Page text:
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  10.  4
    Animal control officer.Chris Bowman - 2014 - Minneapolis, MN: Bellwether Media.
    Engaging images accompany information about animal control officers. The combination of high-interest subject matter and light text is intended for students in grades 3 through 7.
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  11. Attitudinal control.Conor McHugh - 2017 - Synthese 194 (8):2745-2762.
    Beliefs are held to norms in a way that seems to require control over what we believe. Yet we don’t control our beliefs at will, in the way we control our actions. I argue that this problem can be solved by recognising a different form of control, which we exercise when we revise our beliefs directly for reasons. We enjoy this form of attitudinal control not only over our beliefs, but also over other attitudes, including (...)
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  12. Self-control: Beyond commitment.Howard Rachlin - 1995 - Behavioral and Brain Sciences 18 (1):109-121.
    Self-control, so important in the theory and practice of psychology, has usually been understood introspectively. This target article adopts a behavioral view of the self (as an abstract class of behavioral actions) and of self-control (as an abstract behavioral pattern dominating a particular act) according to which the development of self-control is a molar/molecular conflict in the development of behavioral patterns. This subsumes the more typical view of self-control as a now/later conflict in which an act (...)
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  13.  4
    The illusion of control: a practical guide to avoid futile struggles.Wolfgang Linden - 2024 - Lanham: Rowman & Littlefield Publishers.
    The Illusion of Control makes the case that people waste an inordinate amount of energy trying to control events and people that they have little or no control over.
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  14.  33
    Controle da diversidade da população em algoritmos genéticos aplicados na predição de estruturas de proteínas.Vinicius Tragante do Ó & Renato Tinos - 2009 - Scientia (Brazil) 20 (2):83-93.
    Control of the population diversity in genetic algorithms applied to the protein structure prediction problem. Genetic Algorithms (GAs), a successful approach for optimization problems, usually fail when employed in the standard configuration in the protein structure prediction problem, since the solution space is very large and the population converges before a reasonable percentage of the possible solutions is explored. Thus, this work investigates the effect of increasing the diversity of the population on this problem by using Hypermutation and Random (...)
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  15.  17
    Power, Control, and Resistance in Philippine and American Police Interview Discourse.Ma Kaela Joselle R. Madrunio & Rachelle B. Lintao - 2024 - International Journal for the Semiotics of Law - Revue Internationale de Sémiotique Juridique 37 (2):449-484.
    This paper is aimed at assessing how power, control, and resistance come into play and how resistance counteracts power and control in police investigative interviewing. Considering that the Philippines was once a colony of the United States, it is essential to compare the two samples as the Philippine legal system is highly patterned after the American jurisprudence (Mercullo in JForensicRes 11:1–4, 2020). Highlighting the existing and emerging power relations between the police interviewer and the interviewee, the study employed (...)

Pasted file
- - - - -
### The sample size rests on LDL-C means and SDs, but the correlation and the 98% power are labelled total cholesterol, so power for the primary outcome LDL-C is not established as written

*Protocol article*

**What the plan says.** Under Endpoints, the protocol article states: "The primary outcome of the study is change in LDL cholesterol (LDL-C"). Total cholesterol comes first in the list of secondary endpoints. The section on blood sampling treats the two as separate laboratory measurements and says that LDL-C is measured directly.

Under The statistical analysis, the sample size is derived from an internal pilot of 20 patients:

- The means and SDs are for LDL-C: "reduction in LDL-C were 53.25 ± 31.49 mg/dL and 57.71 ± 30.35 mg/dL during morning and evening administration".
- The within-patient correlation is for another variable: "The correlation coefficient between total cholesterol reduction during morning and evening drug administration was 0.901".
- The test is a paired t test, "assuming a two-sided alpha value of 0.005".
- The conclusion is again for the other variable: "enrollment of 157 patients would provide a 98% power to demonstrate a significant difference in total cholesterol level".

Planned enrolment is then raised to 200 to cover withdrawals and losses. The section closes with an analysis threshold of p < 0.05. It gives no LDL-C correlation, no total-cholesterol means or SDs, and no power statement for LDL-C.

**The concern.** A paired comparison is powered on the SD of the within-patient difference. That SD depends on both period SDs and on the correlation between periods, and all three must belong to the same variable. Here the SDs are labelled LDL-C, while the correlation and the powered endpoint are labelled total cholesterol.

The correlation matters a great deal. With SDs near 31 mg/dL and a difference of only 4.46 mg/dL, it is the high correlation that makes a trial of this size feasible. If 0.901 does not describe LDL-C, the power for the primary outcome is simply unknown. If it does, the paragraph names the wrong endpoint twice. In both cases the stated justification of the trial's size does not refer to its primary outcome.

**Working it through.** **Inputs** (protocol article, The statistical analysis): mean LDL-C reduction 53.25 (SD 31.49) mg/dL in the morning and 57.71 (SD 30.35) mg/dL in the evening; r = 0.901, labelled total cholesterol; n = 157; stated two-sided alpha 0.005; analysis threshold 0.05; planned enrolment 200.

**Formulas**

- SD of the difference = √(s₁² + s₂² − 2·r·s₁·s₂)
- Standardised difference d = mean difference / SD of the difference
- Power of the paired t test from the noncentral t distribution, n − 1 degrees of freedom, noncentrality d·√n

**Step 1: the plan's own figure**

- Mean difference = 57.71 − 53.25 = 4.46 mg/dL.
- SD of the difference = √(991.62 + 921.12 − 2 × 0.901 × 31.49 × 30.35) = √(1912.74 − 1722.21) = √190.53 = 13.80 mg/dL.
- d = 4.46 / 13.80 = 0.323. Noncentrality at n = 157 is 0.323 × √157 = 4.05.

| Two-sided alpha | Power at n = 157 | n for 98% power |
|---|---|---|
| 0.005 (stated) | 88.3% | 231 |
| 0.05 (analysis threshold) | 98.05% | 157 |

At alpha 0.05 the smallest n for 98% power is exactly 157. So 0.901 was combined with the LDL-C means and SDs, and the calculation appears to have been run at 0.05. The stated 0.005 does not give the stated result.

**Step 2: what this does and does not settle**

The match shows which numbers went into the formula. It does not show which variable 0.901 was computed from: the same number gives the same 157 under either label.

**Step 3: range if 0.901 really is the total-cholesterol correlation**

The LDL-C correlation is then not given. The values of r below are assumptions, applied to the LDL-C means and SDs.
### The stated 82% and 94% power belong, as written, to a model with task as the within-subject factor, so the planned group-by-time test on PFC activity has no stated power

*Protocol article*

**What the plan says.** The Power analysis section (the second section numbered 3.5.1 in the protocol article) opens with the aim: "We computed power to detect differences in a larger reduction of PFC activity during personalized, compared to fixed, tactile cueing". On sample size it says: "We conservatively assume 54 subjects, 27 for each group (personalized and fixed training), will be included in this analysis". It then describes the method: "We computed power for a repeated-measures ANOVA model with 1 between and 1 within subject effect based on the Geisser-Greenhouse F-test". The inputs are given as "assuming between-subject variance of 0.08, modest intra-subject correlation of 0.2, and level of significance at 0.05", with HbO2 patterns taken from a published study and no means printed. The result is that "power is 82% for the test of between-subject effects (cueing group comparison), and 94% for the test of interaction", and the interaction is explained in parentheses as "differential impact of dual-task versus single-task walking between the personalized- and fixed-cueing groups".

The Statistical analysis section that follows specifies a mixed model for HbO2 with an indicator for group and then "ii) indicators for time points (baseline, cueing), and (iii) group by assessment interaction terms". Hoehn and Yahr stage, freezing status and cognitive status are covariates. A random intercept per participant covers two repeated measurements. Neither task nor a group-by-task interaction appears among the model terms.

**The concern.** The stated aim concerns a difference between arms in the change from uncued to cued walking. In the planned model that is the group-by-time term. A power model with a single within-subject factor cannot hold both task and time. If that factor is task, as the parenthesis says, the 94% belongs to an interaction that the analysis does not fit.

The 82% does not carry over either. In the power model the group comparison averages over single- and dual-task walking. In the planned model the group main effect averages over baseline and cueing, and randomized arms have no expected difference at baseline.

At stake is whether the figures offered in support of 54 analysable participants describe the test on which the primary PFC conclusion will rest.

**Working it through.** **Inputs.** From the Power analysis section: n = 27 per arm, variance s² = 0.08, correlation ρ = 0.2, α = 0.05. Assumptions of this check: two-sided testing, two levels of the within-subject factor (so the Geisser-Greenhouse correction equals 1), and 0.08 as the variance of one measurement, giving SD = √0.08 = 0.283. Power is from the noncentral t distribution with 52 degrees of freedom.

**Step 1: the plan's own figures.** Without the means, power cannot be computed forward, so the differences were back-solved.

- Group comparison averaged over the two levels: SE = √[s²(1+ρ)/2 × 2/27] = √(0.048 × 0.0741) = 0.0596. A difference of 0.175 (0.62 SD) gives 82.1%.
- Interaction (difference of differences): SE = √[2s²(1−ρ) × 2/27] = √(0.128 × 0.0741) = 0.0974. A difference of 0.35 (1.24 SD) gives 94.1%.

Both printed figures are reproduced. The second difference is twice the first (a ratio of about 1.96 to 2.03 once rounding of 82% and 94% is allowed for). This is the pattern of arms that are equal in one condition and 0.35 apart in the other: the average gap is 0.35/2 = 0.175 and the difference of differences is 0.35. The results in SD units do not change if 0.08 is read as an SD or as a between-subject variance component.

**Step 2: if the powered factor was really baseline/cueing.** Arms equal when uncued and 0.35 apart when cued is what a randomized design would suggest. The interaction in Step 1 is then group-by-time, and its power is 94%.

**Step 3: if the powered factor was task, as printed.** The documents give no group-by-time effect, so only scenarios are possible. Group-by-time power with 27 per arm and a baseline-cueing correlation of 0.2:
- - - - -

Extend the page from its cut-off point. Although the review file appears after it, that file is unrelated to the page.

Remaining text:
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  16.  37
    Freedom, Control and the State.Philipp Schink - 2013 - In Andreas Niederberger & Philipp Schink (eds.), Republican democracy: liberty, law and politics. Edinburgh: Edinburgh University Press.
    This chapter examines the neo-republican thesis of the compatibility between freedom and the state under conditions of ‘equally shared control’. It first considers the neo-liberal conception of the relation between freedom and the state as well as the socialist-social-democratic criticism of the neo-liberal understanding of freedom. It then discusses the neo-republicanism of Philip Pettit and the ‘republican thesis’ that freedom and political order are not contradictory to each other. It also analyses Robert Nozick's libertarianism and Friedrich Hayek's liberalism, along (...)
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  17.  4
    Clathrin controls bidirectional communication between T cells and antigen presenting cells.Audun Kvalvaag & Michael L. Dustin - 2024 - Bioessays 46 (4):2300230.
    In circulation, T cells are spherical with selectin enriched dynamic microvilli protruding from the surface. Following extravasation, these microvilli serve another role, continuously surveying their environment for antigen in the form of peptide‐MHC (pMHC) expressed on the surface of antigen presenting cells (APCs). Upon recognition of their cognate pMHC, the microvilli are initially stabilized and then flatten into F‐actin dependent microclusters as the T cell spreads over the APC. Within 1–5 min, clathrin is recruited by the ESCRT‐0 component Hrs to (...)
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  18. Conscious Control over Action.Joshua Shepherd - 2015 - Mind and Language 30 (3):320-344.